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An Open Letter to All Workers of the World! An Opportunity to Share the Challenges Faced by Iranian Workers

Hosein Akbari

Greetings, comrades!

I am an Iranian worker, toiling in the industrial, agricultural, and service sectors – a worker who, apart from selling both mental and physical labor or selling both simultaneously, has no solution for a decent life.

I’m not well-known in general, and I don’t gain recognition unless, due to sheer injustice and a lack of well-being, I engage in labor organizing and freedom of speech advocacy. It’s only when I end up suppressed and imprisoned that I become somewhat recognized.

I am known as: Ismail Bakhshi, Reza Shahabi, Rasoul Bodaghi, Jafar Ebrahimi, Davood Razavi, Keyvan Mohtadi, Ismail Abdi, Hassan Saeedi, Reyhaneh Ansari Nejad, Anisha Asadollahi, Sepideh Gholian, Eskandar Lutfi, Aziz Ghasemzadeh, and many others. I am an unknown and deprived worker who, all over the country, gets laid off for various reasons like redundancy (labeled as labor force adjustment by capitalists) and, due to short-term contracts lasting only up to 29 days, I am deprived of unemployment insurance.

I am a worker from disadvantaged areas. I work in free trade zones without any legal protection, separate from the procedures defined by labor laws. I am a porter. I carry loads and work as a laborer trapped in the contractual relationships of manpower supply companies to remain deprived of my rightful wages by the main employers. I am a disabled worker, a recovering addict who has fallen into the grip of capitalistic companies with charitable labels. I am a woman, the head of a household, and a worker-student in need of a job, which has led to my exploitation without any accountability.

I am a construction worker who, without any insurance coverage, generates substantial profits for property capitalists while facing serious risks. I am a journalist who exposes the deep-seated wounds on society through my work, and for showcasing these wounds, the tongues of authorities and their agents silence me, inflicting psychological and emotional wounds. They associate my work, which is the result of highlighting the pain of the people through the media, with collaboration with foreign media, and these baseless accusations never retract me from my honorable work.

I am a newly emerged workforce segment, known as a cyber worker, and my workforce is organized in the realm of cyber products and services. Sometimes, I engage in scientific, technical, and specialized processing and cutting-edge technologies, and at other times, I provide services to meet people’s needs in companies like Snapp, etc. I employ both my own labor and my accumulated capital over the years. I am a knowledgeable worker who, through my own progress, simultaneously serves the interests of capitalists.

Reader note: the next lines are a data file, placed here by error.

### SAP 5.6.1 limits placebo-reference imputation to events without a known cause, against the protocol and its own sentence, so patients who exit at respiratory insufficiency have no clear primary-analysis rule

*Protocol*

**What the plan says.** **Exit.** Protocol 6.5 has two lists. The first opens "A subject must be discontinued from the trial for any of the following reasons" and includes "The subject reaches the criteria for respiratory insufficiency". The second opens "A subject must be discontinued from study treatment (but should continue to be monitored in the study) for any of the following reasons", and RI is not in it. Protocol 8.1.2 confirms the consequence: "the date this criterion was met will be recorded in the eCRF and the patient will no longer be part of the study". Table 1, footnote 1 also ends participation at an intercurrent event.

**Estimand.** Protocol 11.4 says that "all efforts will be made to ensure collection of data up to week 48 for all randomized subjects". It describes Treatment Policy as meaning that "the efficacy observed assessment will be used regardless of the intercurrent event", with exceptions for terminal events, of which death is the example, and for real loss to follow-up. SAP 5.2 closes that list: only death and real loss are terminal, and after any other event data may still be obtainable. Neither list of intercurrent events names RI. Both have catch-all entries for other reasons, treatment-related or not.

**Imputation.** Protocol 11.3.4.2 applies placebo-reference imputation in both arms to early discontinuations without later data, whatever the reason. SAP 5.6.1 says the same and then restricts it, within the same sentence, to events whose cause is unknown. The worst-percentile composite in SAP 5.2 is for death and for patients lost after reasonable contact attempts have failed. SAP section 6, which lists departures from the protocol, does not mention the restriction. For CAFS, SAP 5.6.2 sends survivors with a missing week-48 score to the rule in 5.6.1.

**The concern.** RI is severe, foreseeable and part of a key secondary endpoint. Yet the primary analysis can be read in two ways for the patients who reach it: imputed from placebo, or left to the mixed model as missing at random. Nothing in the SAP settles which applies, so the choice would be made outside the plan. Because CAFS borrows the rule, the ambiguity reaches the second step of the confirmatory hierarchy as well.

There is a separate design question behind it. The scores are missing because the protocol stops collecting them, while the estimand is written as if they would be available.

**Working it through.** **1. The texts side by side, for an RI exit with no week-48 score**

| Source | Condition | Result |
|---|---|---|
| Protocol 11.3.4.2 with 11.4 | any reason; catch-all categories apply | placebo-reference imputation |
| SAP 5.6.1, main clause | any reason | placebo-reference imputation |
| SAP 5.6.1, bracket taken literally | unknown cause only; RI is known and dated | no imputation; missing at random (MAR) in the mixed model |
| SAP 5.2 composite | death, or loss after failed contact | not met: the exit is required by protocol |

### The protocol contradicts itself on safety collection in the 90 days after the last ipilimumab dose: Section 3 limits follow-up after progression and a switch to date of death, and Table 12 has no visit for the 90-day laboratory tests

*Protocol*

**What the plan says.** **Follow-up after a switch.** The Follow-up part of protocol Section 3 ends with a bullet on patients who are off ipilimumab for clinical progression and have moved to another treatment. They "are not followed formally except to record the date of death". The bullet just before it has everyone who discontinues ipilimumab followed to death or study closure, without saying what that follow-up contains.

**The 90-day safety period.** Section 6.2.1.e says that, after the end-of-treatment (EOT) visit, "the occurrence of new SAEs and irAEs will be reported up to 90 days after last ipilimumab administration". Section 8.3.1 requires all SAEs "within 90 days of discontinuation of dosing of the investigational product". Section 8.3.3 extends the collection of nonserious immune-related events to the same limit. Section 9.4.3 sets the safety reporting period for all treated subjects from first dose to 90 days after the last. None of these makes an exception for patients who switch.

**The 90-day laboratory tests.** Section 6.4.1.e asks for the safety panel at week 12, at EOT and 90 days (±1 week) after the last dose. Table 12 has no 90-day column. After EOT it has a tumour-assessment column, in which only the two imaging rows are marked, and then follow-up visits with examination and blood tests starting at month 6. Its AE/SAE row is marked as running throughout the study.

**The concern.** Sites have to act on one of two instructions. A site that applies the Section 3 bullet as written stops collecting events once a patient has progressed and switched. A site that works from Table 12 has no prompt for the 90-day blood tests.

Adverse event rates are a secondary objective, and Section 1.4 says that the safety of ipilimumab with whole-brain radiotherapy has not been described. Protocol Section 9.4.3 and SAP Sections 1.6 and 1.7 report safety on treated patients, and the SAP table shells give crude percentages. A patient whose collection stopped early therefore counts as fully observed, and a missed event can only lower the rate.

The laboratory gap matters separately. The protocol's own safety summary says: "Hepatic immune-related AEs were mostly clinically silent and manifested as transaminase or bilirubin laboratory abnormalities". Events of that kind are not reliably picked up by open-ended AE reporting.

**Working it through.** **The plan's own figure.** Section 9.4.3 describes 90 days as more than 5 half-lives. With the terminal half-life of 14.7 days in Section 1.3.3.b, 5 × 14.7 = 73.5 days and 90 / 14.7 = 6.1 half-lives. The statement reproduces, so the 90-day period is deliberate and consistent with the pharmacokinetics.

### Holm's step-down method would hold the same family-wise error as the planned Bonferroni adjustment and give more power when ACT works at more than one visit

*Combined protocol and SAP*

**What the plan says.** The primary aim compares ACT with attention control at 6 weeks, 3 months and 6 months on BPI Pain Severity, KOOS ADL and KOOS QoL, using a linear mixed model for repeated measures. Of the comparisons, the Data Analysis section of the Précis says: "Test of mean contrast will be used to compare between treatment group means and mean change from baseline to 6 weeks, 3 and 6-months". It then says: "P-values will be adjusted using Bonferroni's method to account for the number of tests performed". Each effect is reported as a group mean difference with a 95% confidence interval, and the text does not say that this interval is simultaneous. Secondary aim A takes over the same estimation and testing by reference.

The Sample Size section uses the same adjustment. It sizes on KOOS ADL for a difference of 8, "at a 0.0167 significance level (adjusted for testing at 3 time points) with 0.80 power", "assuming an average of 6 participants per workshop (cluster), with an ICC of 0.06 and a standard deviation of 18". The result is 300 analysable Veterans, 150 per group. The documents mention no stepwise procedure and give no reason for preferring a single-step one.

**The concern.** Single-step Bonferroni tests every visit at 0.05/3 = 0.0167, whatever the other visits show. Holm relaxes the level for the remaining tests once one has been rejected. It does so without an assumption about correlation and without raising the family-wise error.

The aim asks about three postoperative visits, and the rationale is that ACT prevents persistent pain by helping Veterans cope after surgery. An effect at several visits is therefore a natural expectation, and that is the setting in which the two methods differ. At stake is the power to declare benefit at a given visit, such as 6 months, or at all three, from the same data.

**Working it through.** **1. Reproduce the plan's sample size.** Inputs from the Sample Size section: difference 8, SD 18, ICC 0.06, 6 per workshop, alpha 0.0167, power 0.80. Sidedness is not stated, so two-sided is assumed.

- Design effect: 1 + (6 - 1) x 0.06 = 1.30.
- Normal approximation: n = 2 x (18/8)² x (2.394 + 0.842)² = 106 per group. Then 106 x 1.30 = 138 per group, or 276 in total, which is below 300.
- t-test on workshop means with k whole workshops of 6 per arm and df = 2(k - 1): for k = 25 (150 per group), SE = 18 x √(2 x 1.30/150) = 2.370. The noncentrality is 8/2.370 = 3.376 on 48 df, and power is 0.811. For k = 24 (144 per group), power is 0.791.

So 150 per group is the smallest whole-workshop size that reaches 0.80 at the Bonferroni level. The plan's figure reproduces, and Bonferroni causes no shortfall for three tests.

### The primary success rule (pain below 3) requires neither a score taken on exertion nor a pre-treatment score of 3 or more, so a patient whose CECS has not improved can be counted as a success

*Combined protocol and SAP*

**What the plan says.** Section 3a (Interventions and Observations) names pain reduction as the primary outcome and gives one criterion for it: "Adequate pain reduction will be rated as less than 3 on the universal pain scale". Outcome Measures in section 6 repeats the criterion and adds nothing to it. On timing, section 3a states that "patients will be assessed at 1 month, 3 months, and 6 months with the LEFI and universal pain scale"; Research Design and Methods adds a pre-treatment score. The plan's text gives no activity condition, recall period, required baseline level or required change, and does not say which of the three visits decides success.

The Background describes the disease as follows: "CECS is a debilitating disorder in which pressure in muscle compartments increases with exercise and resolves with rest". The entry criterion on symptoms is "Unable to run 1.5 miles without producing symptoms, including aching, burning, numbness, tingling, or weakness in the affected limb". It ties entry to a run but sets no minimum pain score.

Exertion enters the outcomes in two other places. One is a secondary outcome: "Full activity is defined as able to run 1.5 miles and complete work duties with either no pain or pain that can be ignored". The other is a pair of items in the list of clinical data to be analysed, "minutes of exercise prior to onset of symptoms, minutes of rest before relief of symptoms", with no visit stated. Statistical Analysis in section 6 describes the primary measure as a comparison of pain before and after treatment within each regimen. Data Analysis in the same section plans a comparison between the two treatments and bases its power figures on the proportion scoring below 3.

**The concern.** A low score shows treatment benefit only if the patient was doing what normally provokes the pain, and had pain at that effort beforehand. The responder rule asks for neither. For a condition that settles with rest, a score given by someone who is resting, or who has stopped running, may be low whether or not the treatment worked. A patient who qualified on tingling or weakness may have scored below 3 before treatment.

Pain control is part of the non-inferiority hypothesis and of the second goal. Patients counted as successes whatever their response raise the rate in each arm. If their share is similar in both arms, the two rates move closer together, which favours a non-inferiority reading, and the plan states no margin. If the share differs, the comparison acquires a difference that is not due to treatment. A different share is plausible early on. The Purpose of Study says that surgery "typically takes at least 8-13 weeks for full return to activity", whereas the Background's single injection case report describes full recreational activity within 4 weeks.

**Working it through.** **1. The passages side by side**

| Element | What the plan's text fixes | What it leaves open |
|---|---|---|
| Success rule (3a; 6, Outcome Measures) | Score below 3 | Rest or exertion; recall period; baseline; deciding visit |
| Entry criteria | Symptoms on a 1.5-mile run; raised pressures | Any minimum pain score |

I work hard, engaging in strenuous tasks that are detrimental to myself but necessary for society and profitable for capitalists. I work as a nurse in medical centers and hospitals, taking care of patients under all conditions, especially during the peak of the pandemic, battling disease and fighting for patients’ health. However, my employer has long subjected me to a relentless war by employing an 89-day contract against me.

I toil in the scorching heat of the foundry furnaces, in the energy-sapping deserts of southern Iran, in the oil and petrochemical industries, in tea, rice, wheat, and sugarcane fields, in construction and industries, in ports, forests, and mines that are sometimes hundreds of meters underground, performing labor that is suppressed and paid far below the minimum wage. I create value but remain unseen, while the product of my work, like everything you create, gains recognition and easily transfers added value to the bank accounts of wealthy capitalists.

Capitalists sometimes force me into illicit work and smuggling because there are no factories or fertile fields in my hometown, unlike Baluchistan or the vast green plains of Kurdistan! As much as it should, they don’t provide for my needs and the needs of others. As a result, they push me into porterage and smuggling – backbreaking and life-threatening work, alongside the danger of my children being shot by border guards in the guise of smugglers. They label us as smugglers. They don’t know that we, out of necessity, have to shoulder the burden of carrying luxury goods and basic necessities due to destitution. Sometimes they allow us to carry heavy loads freely, and at times, they shoot at us for minor disagreements they have with their competitors. We are porter workers, hidden employers known to respectable traders.

The same law applies in fuel smuggling. They say it’s the mafia’s work, which also has its hand in power. Bring domestic fuel across the border so you can survive. There is no news of productive and useful work or factories and farms because I live on the outskirts of my homeland!